I let nostalgia take over yesterday, when I posted some Encyclopedia Britannica commercials from the ’80s and ’90s. Those poor kids were always having to walk to the library, just to get information for school reports. One of my favorite lines from the commercials comes when the kid enumerates the many new devices his parents bought him: “They bought me a computer, a video camera, a compact disc player, but … hardly any of this stuff can really help me with me schoolwork.” What could help, though, was a Britannica set, touted then as “your key to the information age.”
Nowadays, the door to the information age has been left unlocked for us, and it feels like the way we live is changing drastically every couple of years. My way of life today feels a far cry different from the way it was ten years ago, or even five. But no demographic is a better representative of the times than an era’s teenagers, whose behaviors and spending patterns have not yet started to fossilize. You may shudder at the thought, but the teens you know are giving you a glimpse of what will be normal over the next generation. Hopefully without the hormones. And a comparison of the way teens were a generation ago can really help you visualize how dynamic of a time we live in.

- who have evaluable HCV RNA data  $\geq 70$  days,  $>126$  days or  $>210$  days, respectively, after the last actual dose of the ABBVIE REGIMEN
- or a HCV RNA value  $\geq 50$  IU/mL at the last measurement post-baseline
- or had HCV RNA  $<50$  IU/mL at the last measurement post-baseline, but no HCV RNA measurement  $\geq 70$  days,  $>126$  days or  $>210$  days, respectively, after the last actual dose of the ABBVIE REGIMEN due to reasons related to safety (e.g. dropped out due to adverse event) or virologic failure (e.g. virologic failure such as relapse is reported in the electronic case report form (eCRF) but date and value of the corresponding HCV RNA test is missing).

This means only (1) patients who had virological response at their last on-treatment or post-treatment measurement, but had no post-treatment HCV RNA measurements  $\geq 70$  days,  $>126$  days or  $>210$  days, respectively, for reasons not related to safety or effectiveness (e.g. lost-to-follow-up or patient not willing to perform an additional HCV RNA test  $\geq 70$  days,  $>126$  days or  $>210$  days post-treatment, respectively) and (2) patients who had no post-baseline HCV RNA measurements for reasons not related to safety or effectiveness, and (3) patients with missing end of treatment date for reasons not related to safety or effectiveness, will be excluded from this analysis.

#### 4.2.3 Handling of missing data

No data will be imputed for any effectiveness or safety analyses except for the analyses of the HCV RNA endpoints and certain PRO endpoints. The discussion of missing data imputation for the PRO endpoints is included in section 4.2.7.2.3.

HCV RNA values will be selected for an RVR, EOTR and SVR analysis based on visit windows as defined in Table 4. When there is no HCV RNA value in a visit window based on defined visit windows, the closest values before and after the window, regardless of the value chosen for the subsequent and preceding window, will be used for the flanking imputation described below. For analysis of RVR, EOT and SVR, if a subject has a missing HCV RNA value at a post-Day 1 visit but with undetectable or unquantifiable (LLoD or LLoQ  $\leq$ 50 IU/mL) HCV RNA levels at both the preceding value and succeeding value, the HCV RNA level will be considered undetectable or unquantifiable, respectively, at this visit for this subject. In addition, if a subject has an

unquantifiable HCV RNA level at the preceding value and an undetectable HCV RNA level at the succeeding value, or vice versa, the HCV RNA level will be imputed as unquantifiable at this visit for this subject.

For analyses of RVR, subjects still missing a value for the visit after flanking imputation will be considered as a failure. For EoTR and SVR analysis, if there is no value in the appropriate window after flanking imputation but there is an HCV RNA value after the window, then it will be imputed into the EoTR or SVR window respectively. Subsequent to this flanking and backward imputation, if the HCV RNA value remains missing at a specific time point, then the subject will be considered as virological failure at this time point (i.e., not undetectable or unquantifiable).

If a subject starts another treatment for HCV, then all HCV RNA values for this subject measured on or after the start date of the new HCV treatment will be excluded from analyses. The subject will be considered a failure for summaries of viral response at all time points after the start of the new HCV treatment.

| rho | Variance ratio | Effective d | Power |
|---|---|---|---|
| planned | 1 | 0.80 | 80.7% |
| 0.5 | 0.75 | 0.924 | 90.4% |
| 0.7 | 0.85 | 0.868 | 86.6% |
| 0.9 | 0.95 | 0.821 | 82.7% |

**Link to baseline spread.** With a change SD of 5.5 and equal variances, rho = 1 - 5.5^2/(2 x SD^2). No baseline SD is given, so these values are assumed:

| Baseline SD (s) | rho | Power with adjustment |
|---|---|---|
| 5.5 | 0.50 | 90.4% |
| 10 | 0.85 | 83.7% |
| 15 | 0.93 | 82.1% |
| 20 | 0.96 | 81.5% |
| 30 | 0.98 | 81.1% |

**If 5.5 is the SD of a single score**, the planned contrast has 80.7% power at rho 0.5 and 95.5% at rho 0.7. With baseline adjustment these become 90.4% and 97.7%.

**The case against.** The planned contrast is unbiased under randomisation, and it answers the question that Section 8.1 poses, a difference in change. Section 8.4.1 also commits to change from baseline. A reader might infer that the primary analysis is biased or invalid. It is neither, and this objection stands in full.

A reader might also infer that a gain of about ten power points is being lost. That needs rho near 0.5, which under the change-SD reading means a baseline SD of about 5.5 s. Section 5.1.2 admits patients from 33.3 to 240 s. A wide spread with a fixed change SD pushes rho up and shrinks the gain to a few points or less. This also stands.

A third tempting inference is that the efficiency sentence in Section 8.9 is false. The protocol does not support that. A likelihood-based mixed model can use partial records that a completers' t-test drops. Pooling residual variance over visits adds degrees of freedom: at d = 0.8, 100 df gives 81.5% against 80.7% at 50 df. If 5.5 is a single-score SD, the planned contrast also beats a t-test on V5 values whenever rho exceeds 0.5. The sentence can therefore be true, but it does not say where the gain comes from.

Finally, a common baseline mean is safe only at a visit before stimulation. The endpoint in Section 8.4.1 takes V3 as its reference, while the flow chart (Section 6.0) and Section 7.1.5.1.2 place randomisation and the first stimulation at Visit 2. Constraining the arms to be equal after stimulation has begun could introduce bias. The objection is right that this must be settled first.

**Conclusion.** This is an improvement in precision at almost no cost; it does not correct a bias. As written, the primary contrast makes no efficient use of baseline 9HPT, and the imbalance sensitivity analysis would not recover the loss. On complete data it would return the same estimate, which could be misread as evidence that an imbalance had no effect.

Here’s an infographic from BestEducationDegrees.com that shows us what teens were like back in 1982, and how today’s teens compare:
Note the correlation between a more than doubling of students enrolled in Spanish courses, and a more than tripling of the hispanic population in the country. We’ll all be speaking some degree of Spanish by 2040, probably. It’s interesting, too, that 21% more teens are gearing up for college, and SAT scores are (nominally) higher, but high school graduation rates have actually declined.
At least working teens have doubled their earnings. Or have they? Adjusted for inflation, teens are making about five dollars less a week than they were thirty years ago.
Despite all the changes, one thing will always be true of teens. They’ll always have deep, complicated emotions — “that nobody in the world can understand.” Especially you, Mom and Dad.